tried to find this passage in the hopes that it would be a useful
shortcut to Asia. They failed because of the ice until Roald Amundsen
finally made it through in one try in 1906. By then, it was no longer
A person working for the North West Company.
Part of the Ojibway Nation. The Odawa lived mainly on Manitoulin
Island in the northern Lake Huron, Georgian Bay area.
Group formed in order to do business or carry out some common purpose.
The skin of an animal with the fur still on it.
Dried and powdered meat, usually buffalo, that has been mixed with
an equal amount of animal fat. Sometimes berries or other items
were added. Pemmican was stored and carried in leather bags and
was the perfect food for fur traders to carry on long voyages because
it did not spoil. Developed by the Chipewyans, Peter Pond introduced
it to HBC in 1779.
Any First Nations people who lived on the Great Plains of north
America. The Plains area was the grasslands (prairies) from central
Canada - Manitoba, Saskatchewan and Alberta - south to Mexico and
from the Midwest westward to the Rocky Mountains. Most Plains Nations
were buffalo hunters, though not all. Some Plains Nations include
the Blackfoot, the Mandan, the Hidatsa, the Sioux, the Cheyenne,
the Arapaho, the Shoshone and the Comanche.
To carry a canoe or other boat from one lake or river to another
or around rapids or water falls.
Level or hilly grassland that is found in the centre of North America.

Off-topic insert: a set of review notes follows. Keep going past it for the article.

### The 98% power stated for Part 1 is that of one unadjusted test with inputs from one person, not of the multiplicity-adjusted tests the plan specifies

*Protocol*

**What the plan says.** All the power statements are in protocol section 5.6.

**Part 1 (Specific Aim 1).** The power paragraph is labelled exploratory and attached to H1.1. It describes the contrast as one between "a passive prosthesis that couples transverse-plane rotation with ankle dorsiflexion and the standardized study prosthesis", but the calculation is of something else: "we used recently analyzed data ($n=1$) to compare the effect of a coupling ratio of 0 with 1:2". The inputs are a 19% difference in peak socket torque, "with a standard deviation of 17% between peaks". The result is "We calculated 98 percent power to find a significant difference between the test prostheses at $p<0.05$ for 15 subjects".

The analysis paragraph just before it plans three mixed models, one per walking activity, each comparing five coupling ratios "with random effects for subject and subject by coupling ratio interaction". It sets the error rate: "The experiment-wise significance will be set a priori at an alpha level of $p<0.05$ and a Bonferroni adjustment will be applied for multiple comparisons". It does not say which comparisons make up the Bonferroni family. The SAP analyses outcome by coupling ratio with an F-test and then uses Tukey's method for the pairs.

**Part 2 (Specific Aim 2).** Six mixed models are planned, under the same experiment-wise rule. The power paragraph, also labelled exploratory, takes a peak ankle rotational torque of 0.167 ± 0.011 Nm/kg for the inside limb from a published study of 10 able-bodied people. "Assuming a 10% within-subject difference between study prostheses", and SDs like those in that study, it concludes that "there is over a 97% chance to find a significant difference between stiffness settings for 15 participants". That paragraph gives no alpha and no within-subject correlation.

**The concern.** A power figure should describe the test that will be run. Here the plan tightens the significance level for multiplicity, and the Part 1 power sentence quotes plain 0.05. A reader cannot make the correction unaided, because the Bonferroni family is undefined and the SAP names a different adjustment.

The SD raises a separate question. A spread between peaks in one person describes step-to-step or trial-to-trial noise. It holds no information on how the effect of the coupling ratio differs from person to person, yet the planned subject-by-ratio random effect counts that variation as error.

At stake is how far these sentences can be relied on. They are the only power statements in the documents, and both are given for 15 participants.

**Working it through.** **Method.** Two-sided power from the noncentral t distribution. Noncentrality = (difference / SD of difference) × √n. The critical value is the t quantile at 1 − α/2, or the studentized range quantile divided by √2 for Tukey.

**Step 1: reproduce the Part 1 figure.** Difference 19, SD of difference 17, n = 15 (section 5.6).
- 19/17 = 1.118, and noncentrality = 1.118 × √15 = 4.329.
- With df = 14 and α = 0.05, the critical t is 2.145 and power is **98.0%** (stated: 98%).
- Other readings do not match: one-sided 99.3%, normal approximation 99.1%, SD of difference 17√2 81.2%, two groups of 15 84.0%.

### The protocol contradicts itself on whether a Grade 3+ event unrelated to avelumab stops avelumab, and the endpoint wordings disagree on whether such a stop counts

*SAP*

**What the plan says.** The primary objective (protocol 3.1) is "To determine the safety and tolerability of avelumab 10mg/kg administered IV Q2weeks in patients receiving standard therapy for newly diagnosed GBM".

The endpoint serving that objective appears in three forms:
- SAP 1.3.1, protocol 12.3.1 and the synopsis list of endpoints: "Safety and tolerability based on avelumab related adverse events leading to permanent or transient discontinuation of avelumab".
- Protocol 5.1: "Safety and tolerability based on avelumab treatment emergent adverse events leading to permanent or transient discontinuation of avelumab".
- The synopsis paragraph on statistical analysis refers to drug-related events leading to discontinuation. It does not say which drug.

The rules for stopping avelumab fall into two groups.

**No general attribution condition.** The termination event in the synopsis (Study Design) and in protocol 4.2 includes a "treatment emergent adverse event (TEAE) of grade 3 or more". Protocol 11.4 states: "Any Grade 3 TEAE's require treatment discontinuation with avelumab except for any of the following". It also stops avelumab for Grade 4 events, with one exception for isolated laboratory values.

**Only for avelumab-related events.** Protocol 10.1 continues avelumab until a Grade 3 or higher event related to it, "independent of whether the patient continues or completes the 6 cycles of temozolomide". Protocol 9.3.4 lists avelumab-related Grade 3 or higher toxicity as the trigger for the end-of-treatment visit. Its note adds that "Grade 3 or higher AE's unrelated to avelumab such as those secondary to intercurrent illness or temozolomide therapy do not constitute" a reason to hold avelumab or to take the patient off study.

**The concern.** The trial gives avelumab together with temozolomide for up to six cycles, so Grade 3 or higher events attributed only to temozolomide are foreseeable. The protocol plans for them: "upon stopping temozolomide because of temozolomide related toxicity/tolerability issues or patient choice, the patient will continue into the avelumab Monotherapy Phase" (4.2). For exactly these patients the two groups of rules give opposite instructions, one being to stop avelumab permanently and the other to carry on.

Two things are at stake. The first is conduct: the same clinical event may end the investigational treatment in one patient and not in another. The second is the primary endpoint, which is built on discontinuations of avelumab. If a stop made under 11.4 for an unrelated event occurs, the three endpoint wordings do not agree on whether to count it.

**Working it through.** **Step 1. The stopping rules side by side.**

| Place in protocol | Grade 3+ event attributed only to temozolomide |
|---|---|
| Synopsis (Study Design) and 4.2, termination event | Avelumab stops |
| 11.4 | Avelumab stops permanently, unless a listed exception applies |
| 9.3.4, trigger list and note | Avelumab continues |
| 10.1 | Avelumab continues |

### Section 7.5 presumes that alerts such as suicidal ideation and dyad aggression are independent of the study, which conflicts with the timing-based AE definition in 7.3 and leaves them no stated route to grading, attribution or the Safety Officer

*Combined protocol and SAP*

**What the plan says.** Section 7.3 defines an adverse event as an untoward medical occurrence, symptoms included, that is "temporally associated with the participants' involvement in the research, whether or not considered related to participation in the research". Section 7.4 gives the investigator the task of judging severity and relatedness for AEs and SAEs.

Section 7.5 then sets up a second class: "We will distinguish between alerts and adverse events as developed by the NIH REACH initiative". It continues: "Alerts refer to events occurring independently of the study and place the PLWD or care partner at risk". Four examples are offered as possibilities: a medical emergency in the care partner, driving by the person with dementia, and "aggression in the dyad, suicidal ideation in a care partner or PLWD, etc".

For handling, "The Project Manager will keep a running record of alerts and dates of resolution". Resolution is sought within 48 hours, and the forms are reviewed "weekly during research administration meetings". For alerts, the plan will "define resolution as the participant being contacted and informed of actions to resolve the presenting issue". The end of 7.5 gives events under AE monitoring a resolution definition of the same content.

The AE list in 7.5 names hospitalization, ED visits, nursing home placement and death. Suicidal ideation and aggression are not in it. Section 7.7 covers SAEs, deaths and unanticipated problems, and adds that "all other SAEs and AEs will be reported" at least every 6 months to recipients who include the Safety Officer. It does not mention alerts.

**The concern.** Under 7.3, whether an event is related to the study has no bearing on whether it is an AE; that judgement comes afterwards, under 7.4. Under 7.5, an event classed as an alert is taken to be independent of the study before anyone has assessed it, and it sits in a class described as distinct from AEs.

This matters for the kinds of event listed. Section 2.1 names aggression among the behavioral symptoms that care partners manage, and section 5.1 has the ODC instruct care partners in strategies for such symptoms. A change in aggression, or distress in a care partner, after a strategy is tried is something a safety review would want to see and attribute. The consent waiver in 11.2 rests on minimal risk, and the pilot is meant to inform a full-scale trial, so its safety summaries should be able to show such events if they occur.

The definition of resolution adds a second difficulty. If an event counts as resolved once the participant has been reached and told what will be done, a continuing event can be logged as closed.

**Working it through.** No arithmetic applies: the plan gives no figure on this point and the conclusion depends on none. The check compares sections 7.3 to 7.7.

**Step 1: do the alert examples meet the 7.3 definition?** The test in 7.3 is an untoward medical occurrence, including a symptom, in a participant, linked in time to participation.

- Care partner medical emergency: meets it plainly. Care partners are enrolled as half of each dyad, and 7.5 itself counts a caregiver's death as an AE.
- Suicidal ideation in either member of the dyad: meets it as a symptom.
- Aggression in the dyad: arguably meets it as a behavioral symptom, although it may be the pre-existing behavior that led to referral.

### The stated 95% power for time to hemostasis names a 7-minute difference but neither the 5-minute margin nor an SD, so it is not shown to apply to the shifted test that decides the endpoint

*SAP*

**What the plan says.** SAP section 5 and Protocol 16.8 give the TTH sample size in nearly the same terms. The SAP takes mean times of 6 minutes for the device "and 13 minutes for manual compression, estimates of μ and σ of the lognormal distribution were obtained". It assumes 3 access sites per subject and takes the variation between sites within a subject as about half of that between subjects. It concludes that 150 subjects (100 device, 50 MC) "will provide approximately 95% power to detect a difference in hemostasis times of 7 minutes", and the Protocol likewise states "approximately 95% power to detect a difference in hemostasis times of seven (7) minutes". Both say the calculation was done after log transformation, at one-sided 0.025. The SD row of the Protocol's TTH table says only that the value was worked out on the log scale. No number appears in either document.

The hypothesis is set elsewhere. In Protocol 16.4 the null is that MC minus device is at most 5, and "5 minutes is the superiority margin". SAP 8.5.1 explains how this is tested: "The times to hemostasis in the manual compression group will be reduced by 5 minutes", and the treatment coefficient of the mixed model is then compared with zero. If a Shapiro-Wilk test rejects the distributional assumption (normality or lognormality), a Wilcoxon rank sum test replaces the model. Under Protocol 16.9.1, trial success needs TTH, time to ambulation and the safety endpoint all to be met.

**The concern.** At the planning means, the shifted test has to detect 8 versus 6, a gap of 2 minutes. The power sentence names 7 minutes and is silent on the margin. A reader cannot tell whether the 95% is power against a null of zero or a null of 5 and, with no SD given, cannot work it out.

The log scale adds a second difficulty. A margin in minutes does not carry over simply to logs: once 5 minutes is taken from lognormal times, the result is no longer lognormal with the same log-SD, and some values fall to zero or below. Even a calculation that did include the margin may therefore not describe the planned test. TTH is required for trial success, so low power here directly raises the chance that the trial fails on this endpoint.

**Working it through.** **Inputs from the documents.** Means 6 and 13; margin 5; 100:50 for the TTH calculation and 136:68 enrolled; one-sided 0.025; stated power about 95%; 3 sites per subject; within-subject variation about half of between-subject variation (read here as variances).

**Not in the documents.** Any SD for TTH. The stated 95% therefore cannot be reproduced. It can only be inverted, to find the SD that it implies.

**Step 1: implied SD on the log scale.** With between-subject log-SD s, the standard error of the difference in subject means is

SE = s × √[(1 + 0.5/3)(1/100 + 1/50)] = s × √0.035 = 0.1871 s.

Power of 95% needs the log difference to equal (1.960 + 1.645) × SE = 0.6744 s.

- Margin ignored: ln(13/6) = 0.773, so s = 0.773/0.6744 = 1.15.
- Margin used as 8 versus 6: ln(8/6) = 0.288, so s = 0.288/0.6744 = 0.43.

In Canada, Manitoba, Saskatchewan and Alberta contain large areas
of prairie that once had millions of buffalo.
To make money, or gain in some other way, from a business. A business
that makes a lot of money is profitable.
Something that is useful to people. It could include, fur, metals
(like gold or iron), oil, and many other natural things and man-made
things, and even things like time.
Born 1844, died 1885. Leader of the Métis and the Métis
rebellions of 1869 and 1884. He is regarded as the father of Manitoba.
Rupert's Land was the name given to the land draining into Hudson
Bay, a huge area of northern and western Canada granted to Hudson's
Bay Company in 1670. It was named for Prince Rupert, the company's
A disease caused by a lack of vitamin C, which is most often found
in fruits and vegetables. It usually happened in winter or on long
sea voyages. It is very unusual now.
A person who owned a seigneury, which was a large area of land given
to someone by the King of France.
A war from 1756 to 1763. Although most of the fighting took place
in Europe (and involved many European countries) fighting between
France and Britain in North America decided who would control the
northern half of the continent. At first, the French were more successful.
In 1759, though, the British captured Quebec City by defeating the
French on the Plains of Abraham. The Treaty of Paris in 1763 ended
the war and gave Britain control of all French territories in North
America except the islands of Saint-Pierre and Miquelon near Newfoundland.
A group of First Nations peoples living on the northern Great Plains
of North America. The Plains area was the grasslands (prairies)
from central Canada - Manitoba, Saskatchewan and Alberta - south
to Mexico and from the Midwest westward to the Rocky Mountains.
To tease in a hurtful way.
Ideas to explain something.
A person, European or Aborigianal, who transported furs to and from
fur posts. The word is sometimes used for coureurs de bois.
A part of the Huron Nation, originally in the Georgian Bay area.
It was scattered by 1750, decimated by disease and war.